Finding a few extra dollars at the end of the month can make a big difference to Wisconsin families feeling the pinch of a tight economy.
“Instead of buying a $2 to $3 cup of coffee, I could save $1,000 per year. That is awesome news!”
To help lower-income families improve money management skills and become more financially secure, the University of Wisconsin-Extension's Family Living Programs has teamed up with community-based Head Start programs on the Money $mart in Head Start (M$iHS) initiative. Through M$iHS, Family Living works with Head Start programs to provide financial education to parents in three formats: newsletters, workshops and one-on-one financial coaching.
“This information was fantastic for any person who needs to try to find a few more dollars in their pocket.”
Past studies have shown that financial education programs can help lower-income families improve their financial security, but developing trusted, cost-effective ways to reach those families can be difficult.
“I actually have been attempting to do this myself, but these tools will make it a lot easier.”
“UW-Extension and Head Start have a history of working together,” says Peggy Olive, Family Living educator from Richland County UW-Extension. “Head Start is a trusted partner for connecting children and families to a variety of services and shares Extension’s mission of improving the well-being of families. Money $mart in Head Start builds upon this history by bringing financial education to families.”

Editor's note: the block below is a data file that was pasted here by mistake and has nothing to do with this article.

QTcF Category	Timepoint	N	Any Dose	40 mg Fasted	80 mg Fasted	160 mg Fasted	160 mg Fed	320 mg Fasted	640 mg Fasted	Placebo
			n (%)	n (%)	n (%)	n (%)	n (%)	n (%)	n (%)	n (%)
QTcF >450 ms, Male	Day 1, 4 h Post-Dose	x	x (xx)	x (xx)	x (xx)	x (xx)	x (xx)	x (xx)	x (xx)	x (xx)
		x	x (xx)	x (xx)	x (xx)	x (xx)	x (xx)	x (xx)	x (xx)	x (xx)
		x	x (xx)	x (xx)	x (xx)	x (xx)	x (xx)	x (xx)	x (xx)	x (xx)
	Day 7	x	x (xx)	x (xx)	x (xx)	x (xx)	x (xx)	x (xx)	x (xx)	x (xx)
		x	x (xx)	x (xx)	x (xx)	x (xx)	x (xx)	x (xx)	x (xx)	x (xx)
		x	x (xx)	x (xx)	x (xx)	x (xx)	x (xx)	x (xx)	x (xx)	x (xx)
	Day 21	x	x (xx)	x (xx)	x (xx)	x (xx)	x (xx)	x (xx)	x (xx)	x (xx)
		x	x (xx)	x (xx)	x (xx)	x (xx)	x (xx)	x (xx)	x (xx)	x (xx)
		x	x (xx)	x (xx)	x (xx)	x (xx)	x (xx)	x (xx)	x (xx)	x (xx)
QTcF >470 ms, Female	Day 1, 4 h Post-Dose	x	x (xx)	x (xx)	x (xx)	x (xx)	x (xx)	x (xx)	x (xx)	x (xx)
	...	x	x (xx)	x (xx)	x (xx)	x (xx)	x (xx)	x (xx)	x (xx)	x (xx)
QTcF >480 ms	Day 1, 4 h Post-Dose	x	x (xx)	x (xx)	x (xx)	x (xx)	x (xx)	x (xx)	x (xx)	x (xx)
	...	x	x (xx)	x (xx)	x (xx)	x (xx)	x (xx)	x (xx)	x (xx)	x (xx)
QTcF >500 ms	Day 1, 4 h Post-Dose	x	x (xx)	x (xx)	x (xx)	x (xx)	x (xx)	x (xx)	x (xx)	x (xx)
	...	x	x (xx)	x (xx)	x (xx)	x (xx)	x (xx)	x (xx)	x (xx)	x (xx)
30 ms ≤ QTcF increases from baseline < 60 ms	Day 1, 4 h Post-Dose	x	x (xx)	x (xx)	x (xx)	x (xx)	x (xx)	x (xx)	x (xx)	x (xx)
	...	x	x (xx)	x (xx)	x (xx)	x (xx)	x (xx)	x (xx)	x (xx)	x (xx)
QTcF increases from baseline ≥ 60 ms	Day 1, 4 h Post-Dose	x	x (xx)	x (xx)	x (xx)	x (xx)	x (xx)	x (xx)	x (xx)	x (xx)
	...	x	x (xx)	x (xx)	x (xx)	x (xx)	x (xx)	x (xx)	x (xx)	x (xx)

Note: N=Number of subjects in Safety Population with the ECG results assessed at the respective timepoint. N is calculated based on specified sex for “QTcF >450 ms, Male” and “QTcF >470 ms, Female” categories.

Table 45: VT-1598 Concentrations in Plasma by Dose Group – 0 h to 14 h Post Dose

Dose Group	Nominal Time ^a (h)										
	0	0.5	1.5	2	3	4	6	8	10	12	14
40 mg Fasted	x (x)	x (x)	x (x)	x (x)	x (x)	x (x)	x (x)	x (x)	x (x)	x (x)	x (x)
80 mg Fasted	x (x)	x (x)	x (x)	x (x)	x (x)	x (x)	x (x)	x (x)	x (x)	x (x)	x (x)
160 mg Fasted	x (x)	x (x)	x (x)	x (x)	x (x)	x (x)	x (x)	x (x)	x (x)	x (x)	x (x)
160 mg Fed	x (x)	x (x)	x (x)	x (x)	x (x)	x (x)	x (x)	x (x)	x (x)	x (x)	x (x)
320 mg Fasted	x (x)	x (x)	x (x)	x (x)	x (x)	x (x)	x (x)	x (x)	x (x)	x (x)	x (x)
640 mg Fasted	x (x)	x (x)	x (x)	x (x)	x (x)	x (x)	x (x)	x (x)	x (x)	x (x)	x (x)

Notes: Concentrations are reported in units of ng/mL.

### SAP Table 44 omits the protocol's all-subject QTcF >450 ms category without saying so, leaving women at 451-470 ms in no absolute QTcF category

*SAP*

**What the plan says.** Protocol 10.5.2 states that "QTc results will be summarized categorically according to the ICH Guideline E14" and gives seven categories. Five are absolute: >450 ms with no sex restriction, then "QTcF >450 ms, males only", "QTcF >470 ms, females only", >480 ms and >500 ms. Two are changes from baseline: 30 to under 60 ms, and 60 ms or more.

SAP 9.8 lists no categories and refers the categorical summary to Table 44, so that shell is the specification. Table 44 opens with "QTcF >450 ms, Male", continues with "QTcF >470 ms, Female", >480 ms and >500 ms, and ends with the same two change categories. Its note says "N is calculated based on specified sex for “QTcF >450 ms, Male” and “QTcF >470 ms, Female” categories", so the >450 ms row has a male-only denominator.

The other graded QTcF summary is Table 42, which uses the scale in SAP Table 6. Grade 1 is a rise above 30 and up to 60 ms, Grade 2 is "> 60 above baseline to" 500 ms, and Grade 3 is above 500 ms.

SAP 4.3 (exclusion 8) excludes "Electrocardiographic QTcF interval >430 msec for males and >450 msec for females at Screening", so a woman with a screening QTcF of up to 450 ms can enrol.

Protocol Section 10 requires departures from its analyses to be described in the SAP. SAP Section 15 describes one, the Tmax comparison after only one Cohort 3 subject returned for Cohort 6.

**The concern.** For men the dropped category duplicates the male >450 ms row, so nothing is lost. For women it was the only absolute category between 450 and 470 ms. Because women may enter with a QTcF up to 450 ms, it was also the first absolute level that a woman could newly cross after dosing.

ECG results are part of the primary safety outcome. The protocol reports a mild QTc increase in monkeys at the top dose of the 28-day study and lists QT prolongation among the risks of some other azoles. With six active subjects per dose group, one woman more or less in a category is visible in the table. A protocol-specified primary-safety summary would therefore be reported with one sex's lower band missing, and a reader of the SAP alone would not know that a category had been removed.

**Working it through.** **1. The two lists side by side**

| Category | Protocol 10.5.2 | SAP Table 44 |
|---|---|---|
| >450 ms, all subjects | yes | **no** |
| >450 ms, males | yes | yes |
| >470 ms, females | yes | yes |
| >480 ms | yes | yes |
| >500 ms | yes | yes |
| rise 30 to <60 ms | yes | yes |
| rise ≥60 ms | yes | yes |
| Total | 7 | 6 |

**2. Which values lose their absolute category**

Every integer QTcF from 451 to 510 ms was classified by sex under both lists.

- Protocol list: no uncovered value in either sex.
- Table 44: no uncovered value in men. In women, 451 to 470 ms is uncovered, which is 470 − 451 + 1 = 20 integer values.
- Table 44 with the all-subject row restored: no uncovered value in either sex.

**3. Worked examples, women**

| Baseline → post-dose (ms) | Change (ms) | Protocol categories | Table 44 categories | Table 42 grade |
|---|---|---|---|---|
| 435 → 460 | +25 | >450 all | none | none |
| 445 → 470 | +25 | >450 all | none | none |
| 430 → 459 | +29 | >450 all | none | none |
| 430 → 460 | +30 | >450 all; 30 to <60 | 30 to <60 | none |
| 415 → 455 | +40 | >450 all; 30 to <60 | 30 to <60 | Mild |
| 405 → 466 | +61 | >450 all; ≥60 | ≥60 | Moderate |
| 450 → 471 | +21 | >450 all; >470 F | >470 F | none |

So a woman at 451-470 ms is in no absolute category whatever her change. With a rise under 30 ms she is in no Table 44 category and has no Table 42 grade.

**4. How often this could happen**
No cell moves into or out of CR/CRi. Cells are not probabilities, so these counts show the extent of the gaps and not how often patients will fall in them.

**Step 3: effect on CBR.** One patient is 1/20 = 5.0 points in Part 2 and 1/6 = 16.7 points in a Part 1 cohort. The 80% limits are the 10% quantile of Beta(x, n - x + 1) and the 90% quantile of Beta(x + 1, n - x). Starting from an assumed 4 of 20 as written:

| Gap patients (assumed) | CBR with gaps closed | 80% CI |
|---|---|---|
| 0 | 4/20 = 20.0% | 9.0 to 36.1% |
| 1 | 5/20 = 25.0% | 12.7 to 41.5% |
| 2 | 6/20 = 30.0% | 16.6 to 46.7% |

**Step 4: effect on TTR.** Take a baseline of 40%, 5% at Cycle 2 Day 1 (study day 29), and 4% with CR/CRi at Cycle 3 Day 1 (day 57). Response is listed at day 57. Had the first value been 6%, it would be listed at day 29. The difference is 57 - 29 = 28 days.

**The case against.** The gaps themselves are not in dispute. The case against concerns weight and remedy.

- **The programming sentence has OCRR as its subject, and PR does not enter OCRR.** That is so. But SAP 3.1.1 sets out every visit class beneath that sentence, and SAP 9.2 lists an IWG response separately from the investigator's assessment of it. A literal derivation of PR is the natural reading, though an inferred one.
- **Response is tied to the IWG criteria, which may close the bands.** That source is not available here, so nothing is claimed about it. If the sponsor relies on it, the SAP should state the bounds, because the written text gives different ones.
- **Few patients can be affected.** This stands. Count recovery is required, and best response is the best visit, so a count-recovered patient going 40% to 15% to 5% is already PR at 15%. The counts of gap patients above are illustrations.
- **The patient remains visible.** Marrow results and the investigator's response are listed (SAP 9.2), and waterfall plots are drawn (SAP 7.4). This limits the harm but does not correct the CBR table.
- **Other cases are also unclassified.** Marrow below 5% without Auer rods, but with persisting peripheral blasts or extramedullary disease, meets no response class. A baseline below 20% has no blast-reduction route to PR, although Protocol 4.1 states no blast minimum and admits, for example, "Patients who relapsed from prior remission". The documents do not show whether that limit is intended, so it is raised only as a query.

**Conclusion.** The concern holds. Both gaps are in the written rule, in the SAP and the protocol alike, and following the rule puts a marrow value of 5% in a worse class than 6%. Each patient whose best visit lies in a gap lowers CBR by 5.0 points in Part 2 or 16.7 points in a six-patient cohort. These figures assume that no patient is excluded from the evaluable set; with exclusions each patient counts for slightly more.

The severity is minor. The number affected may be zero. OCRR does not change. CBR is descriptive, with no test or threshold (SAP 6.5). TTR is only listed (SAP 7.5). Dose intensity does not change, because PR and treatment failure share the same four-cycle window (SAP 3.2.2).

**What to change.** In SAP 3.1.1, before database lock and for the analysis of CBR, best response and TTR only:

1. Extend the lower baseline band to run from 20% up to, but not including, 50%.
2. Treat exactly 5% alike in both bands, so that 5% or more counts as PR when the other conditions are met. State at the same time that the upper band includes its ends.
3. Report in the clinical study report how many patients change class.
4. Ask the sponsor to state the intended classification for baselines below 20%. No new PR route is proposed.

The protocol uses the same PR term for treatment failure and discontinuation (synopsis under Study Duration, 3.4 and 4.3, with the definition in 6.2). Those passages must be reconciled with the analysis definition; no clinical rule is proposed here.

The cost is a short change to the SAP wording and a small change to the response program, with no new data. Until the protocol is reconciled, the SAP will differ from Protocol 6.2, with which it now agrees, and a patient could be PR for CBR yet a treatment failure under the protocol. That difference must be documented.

“The presenters were wonderful and helped me so much. This was such an excellent learning tool that will change my life.”
Beginning with the 2009-2010 school year, county Extension offices and local Head Start/Early Head Start programs formed M$iHS partnerships. Seven counties participated the first year, and the program was expected to operate in triple that number of counties during the 2012-2013 school year.
M$iHS participants complete surveys to track the program’s effectiveness, including specific effects of the newsletters, workshops and coaching. In survey responses, parents have noted changes in their attitudes and behavior after they read the M$iHS newsletters, attended workshops or participated in financial coaching. Some of those changes are:
- Less worry about their finances
- More confidence in finding money to cover financial emergencies
- An increased feeling of control over their finances
- Greater ability to save
Overall, parents who took part in the Money $mart in Head Start program:
- Had lower debt levels
- Were more likely to have looked at their credit report
- Were much more likely to use a written budget
“Our results suggest that taking part in the M$iHS program is associated with positive changes in both financial attitudes and behaviors,” Peggy says. “Having access to such fundamental information goes a long way towards increasing families’ financial capability.”
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